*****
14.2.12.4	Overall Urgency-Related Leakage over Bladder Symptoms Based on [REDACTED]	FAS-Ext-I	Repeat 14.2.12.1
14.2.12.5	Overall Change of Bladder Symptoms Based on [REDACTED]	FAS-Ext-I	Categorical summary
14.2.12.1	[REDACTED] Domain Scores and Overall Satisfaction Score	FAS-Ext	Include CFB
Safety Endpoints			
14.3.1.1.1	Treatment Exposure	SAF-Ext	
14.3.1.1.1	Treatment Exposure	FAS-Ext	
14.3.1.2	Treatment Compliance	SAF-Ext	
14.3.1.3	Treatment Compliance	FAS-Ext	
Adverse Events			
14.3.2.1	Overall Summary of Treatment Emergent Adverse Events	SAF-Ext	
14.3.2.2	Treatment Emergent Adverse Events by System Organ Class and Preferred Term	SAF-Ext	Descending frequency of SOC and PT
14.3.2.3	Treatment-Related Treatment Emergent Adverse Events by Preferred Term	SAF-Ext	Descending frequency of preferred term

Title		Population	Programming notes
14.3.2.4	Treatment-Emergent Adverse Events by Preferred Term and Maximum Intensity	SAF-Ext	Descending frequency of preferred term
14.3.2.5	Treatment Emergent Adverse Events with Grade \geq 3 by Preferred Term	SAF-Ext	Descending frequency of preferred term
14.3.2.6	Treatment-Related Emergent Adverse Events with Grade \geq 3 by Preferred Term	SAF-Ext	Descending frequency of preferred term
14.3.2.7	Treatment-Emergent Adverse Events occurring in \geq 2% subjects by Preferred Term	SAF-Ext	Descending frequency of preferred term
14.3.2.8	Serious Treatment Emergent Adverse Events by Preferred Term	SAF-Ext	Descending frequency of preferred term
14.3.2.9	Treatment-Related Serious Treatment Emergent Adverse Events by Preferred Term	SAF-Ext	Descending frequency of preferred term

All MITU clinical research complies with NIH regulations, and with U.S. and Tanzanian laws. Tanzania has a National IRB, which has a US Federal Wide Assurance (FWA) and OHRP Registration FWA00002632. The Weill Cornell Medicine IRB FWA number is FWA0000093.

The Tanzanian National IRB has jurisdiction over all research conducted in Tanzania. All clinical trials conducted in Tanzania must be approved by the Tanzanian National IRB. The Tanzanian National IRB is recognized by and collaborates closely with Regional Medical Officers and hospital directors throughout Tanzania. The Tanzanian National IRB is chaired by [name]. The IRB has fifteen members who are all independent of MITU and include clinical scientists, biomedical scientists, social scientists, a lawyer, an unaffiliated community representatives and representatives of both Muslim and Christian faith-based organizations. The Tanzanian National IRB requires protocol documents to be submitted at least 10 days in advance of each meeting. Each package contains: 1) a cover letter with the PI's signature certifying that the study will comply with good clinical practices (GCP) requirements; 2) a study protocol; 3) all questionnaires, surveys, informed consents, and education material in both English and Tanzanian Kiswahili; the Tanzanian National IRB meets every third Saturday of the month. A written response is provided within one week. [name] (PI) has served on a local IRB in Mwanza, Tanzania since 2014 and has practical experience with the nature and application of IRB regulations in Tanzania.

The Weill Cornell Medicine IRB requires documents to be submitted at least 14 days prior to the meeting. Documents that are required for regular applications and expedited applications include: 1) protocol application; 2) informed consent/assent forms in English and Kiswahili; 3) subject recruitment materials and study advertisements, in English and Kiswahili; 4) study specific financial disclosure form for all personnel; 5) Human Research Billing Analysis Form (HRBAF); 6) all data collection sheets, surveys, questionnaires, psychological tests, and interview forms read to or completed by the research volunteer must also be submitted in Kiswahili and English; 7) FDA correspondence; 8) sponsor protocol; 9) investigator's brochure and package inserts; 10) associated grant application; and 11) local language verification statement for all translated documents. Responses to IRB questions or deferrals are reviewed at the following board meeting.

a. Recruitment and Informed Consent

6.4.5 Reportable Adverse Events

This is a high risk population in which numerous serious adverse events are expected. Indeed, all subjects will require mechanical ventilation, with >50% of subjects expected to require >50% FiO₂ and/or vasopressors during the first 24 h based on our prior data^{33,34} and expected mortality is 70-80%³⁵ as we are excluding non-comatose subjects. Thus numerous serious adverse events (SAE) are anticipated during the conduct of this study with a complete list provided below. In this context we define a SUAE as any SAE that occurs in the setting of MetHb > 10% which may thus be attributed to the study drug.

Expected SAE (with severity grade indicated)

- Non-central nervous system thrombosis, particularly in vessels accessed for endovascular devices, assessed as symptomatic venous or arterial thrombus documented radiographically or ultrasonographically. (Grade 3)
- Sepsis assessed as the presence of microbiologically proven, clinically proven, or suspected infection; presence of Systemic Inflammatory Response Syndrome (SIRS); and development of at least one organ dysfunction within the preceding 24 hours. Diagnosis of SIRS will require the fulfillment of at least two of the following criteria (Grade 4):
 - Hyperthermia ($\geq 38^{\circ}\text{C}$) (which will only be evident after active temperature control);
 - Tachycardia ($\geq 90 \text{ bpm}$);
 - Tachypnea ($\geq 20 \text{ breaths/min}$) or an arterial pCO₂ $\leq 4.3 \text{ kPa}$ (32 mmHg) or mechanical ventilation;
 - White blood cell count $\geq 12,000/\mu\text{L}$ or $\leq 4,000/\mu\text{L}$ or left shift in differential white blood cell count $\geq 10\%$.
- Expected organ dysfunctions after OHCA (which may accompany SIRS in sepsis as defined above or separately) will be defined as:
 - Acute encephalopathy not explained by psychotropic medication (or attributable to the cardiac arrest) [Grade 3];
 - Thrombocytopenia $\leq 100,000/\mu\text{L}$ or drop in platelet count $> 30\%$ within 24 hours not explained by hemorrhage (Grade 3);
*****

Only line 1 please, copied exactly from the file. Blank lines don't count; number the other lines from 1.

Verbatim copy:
14.2.12.4	Overall Urgency-Related Leakage over Bladder Symptoms Based on [REDACTED]	FAS-Ext-I	Repeat 14.2.12.1